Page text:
Additionally, we have a hydrophone located 18.8 km from the proposed mining site. We have only analyzed the data from January through June 2016 so far, but during this period we have an 89% daily detection rate of blue whale calls.
Why are blue whales in the STB and where else are they found in NZ?
My answer: A wind-driven upwelling system occurs off Kahurangi Point (Fig. 1) along the NW coast of the South Island. This upwelling brings nutrient rich deep water to the surface where it meets the sunlight causing primary productivity to begin. Currents push these productive plumes of water into the STB and zooplankton, such as krill that is the main prey item of blue whales, aggregate in these productive areas to feed on the phytoplankton. Blue whales spend time in the STB because they depend on the predictability of these large krill aggregations in the STB to feed efficiently.
Sightings of blue whales have been reported in other areas around New Zealand, but nowhere with regular frequency or abundance. There may be other areas where blue whales feed occasionally or regularly in New Zealand waters, but these areas have not been documented yet. We don’t know very much about these newly documented New Zealand blue whales, yet what we do know is that the STB is an important foraging area for these animals.
Questions like these went on and on, and I was probed with many insightful questions. Yet, the question that sticks with me now was asked by the Chair of the Decision Making Committee regarding the last sentence in my submitted evidence where I remarked on the importance of recognizing the innate right of animals to live in their habitat without disturbance. “This sounds like an absolute statement,” claimed the Chair, “like no level of disturbance is tolerable”. I was surprised by the Chair’s focus on this statement over others. I reiterated my opinion that we, as a society, need to recognize the right of all animals to live in undisturbed habitats whenever we consider any new human activity. “That’s why we are all here today”, I explained to the committee, “to recognize and evaluate the potential impacts of TTR’s proposed mining operation on blue whales, and other animals, in the STB”. Undisturbed habitat may not always be achievable, but when we make value-based decisions regarding permitting industrial projects we need to recognize biodiversity’s right to live in uncompromised environments.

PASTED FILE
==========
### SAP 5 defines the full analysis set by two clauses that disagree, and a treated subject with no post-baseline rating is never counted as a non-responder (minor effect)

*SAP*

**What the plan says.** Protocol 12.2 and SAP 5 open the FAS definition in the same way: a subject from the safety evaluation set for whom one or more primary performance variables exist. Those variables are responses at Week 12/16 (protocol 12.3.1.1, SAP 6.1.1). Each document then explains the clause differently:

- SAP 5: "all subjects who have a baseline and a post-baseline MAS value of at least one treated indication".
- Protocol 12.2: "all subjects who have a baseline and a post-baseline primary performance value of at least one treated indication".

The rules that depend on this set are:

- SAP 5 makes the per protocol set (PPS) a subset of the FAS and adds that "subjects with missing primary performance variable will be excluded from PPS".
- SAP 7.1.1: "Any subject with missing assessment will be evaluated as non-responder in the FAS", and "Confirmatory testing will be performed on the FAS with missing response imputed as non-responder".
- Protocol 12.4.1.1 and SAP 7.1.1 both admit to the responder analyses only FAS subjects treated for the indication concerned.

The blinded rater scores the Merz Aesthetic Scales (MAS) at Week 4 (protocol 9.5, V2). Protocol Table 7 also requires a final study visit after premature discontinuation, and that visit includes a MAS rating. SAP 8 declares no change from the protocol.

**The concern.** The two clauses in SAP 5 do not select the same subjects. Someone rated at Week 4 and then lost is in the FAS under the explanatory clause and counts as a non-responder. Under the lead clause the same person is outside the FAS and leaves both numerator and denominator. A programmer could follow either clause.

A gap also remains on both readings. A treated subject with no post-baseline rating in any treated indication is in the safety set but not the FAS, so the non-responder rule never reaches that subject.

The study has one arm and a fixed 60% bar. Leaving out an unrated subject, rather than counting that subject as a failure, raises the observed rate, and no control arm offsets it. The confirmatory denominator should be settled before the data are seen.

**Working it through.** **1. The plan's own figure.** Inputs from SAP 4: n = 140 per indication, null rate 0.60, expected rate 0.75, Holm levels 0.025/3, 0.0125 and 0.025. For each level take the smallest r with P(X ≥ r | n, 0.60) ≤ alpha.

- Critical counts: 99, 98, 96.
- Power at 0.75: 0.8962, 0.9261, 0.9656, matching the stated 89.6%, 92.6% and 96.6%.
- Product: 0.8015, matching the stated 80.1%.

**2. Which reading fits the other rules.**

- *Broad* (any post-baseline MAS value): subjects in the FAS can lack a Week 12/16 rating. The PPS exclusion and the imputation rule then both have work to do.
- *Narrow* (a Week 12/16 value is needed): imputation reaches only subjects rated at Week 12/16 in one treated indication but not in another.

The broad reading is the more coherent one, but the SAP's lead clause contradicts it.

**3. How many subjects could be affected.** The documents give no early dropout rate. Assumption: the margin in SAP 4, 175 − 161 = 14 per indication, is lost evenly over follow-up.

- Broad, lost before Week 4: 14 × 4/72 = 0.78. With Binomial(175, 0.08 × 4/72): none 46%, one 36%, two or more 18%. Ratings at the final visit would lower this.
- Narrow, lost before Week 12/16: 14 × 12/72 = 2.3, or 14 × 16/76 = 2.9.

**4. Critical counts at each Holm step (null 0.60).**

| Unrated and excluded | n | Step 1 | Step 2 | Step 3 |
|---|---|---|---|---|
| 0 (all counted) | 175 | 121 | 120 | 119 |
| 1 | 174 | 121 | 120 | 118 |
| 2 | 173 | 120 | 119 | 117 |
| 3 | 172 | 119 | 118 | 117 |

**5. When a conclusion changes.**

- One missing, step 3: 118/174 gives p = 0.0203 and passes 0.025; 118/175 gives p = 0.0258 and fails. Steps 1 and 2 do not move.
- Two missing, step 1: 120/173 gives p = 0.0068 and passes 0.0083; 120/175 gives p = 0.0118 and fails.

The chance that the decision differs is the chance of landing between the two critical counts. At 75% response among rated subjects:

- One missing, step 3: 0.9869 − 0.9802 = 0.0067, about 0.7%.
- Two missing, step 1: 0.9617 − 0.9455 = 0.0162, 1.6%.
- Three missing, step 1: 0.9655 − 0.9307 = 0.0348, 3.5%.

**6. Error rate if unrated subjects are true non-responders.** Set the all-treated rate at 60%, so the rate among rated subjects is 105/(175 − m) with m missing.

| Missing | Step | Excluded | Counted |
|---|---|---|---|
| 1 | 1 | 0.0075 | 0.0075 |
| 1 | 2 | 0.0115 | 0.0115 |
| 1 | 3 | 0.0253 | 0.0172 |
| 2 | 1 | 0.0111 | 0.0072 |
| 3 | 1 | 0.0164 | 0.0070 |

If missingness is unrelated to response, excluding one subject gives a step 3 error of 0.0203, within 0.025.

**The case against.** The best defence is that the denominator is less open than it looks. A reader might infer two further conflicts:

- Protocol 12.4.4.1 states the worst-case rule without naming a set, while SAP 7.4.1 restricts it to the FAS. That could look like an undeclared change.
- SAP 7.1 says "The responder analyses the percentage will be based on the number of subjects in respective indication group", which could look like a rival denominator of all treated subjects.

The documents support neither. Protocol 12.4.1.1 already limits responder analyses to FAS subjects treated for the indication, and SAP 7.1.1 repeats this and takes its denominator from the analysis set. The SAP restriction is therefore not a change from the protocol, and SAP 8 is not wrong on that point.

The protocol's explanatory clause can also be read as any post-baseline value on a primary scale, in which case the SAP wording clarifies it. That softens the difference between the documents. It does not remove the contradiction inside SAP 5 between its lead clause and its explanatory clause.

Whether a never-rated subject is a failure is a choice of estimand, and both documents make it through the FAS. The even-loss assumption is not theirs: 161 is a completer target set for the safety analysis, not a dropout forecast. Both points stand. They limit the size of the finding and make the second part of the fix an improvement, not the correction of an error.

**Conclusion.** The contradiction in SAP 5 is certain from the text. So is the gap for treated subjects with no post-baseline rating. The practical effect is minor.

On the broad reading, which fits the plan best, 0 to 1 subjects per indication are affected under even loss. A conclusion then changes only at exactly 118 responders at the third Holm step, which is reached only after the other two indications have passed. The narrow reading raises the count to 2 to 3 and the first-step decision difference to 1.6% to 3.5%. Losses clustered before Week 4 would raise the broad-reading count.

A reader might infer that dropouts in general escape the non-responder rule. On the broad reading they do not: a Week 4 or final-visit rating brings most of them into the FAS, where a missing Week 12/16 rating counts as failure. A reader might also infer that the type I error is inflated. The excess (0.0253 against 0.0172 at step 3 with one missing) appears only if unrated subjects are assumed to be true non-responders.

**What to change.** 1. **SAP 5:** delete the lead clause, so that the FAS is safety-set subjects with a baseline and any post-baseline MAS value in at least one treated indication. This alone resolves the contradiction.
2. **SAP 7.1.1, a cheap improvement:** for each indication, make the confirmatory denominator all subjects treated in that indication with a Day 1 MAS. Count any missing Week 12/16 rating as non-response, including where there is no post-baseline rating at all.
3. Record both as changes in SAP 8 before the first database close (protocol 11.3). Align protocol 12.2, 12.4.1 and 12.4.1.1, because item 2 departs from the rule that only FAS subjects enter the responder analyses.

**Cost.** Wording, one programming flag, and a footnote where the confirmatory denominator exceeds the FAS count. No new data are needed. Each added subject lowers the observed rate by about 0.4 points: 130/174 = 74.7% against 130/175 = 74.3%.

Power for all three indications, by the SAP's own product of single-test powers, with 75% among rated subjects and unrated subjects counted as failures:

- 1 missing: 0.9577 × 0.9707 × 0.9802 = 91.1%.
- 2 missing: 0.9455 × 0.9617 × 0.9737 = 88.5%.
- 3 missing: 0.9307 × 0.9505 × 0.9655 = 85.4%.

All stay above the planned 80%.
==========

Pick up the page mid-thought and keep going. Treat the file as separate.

I do not envy this Decision Making Committee, as over three weeks they are hearing evidence from all sides on a multitude of topics from environmental, to economic, to cultural impacts of the proposed mining operation. They will be left with the very hard task of balancing all this information and deciding to approve or decline the mining permit, which would be a first in NZ and may open the floodgates of seabed mining in the country. My only hope is that our research on blue whales in NZ over the last five years has filled knowledge gaps, allowing the Decision Making Committee to fully appreciate the importance of the STB habitat to NZ blue whales, and appropriately consider the potential impacts of TTR’s proposed mining activities on this unique population.